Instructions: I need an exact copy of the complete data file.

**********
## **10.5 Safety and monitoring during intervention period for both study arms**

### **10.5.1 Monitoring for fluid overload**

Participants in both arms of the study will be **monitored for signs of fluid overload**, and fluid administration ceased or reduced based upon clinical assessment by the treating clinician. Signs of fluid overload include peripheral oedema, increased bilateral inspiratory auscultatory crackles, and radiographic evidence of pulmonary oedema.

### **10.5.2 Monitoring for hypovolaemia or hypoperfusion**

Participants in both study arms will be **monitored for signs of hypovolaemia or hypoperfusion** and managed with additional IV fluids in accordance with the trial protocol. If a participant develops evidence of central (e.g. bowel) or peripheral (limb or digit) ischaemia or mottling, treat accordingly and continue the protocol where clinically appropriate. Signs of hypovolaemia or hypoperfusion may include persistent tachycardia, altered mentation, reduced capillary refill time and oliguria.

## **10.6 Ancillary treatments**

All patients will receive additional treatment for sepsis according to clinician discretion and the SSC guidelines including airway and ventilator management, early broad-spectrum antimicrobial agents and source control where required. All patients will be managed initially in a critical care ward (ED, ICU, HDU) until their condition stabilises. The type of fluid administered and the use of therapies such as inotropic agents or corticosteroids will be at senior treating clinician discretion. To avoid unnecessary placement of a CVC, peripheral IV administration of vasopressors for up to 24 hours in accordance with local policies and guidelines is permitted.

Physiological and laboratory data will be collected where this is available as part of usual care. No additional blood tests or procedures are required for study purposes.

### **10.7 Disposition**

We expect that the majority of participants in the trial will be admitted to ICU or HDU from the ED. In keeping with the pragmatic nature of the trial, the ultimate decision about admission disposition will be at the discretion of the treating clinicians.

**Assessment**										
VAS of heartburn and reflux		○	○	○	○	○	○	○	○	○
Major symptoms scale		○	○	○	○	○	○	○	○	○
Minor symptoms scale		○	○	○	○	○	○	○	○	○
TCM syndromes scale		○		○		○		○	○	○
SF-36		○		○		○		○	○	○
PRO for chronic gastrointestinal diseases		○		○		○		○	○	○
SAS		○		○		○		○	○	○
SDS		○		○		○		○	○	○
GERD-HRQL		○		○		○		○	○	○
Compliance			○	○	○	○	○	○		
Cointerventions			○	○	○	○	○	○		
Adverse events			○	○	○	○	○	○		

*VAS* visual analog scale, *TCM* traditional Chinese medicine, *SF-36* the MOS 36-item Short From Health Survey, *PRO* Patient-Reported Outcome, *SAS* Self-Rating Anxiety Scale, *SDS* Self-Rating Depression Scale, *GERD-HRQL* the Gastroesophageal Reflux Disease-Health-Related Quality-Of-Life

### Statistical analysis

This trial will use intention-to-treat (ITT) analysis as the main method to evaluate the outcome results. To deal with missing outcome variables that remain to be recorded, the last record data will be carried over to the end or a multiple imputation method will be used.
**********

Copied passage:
## **10.5 Safety and monitoring during intervention period for both study arms**

### **10.5.1 Monitoring for fluid overload**

Participants in both arms of the study will be **monitored for signs of fluid overload**, and fluid administration ceased or reduced based upon clinical assessment by the treating clinician. Signs of fluid overload include peripheral oedema, increased bilateral inspiratory auscultatory crackles, and radiographic evidence of pulmonary oedema.

### **10.5.2 Monitoring for hypovolaemia or hypoperfusion**

Participants in both study arms will be **monitored for signs of hypovolaemia or hypoperfusion** and managed with additional IV fluids in accordance with the trial protocol. If a participant develops evidence of central (e.g. bowel) or peripheral (limb or digit) ischaemia or mottling, treat accordingly and continue the protocol where clinically appropriate. Signs of hypovolaemia or hypoperfusion may include persistent tachycardia, altered mentation, reduced capillary refill time and oliguria.

## **10.6 Ancillary treatments**

All patients will receive additional treatment for sepsis according to clinician discretion and the SSC guidelines including airway and ventilator management, early broad-spectrum antimicrobial agents and source control where required. All patients will be managed initially in a critical care ward (ED, ICU, HDU) until their condition stabilises. The type of fluid administered and the use of therapies such as inotropic agents or corticosteroids will be at senior treating clinician discretion. To avoid unnecessary placement of a CVC, peripheral IV administration of vasopressors for up to 24 hours in accordance with local policies and guidelines is permitted.

Physiological and laboratory data will be collected where this is available as part of usual care. No additional blood tests or procedures are required for study purposes.

### **10.7 Disposition**

We expect that the majority of participants in the trial will be admitted to ICU or HDU from the ED. In keeping with the pragmatic nature of the trial, the ultimate decision about admission disposition will be at the discretion of the treating clinicians.

**Assessment**										
VAS of heartburn and reflux		○	○	○	○	○	○	○	○	○
Major symptoms scale		○	○	○	○	○	○	○	○	○
Minor symptoms scale		○	○	○	○	○	○	○	○	○
TCM syndromes scale		○		○		○		○	○	○
SF-36		○		○		○		○	○	○
PRO for chronic gastrointestinal diseases		○		○		○		○	○	○
SAS		○		○		○		○	○	○
SDS		○		○		○		○	○	○
GERD-HRQL		○		○		○		○	○	○
Compliance			○	○	○	○	○	○		
Cointerventions			○	○	○	○	○	○		
Adverse events			○	○	○	○	○	○		

*VAS* visual analog scale, *TCM* traditional Chinese medicine, *SF-36* the MOS 36-item Short From Health Survey, *PRO* Patient-Reported Outcome, *SAS* Self-Rating Anxiety Scale, *SDS* Self-Rating Depression Scale, *GERD-HRQL* the Gastroesophageal Reflux Disease-Health-Related Quality-Of-Life

### Statistical analysis

This trial will use intention-to-treat (ITT) analysis as the main method to evaluate the outcome results. To deal with missing outcome variables that remain to be recorded, the last record data will be carried over to the end or a multiple imputation method will be used.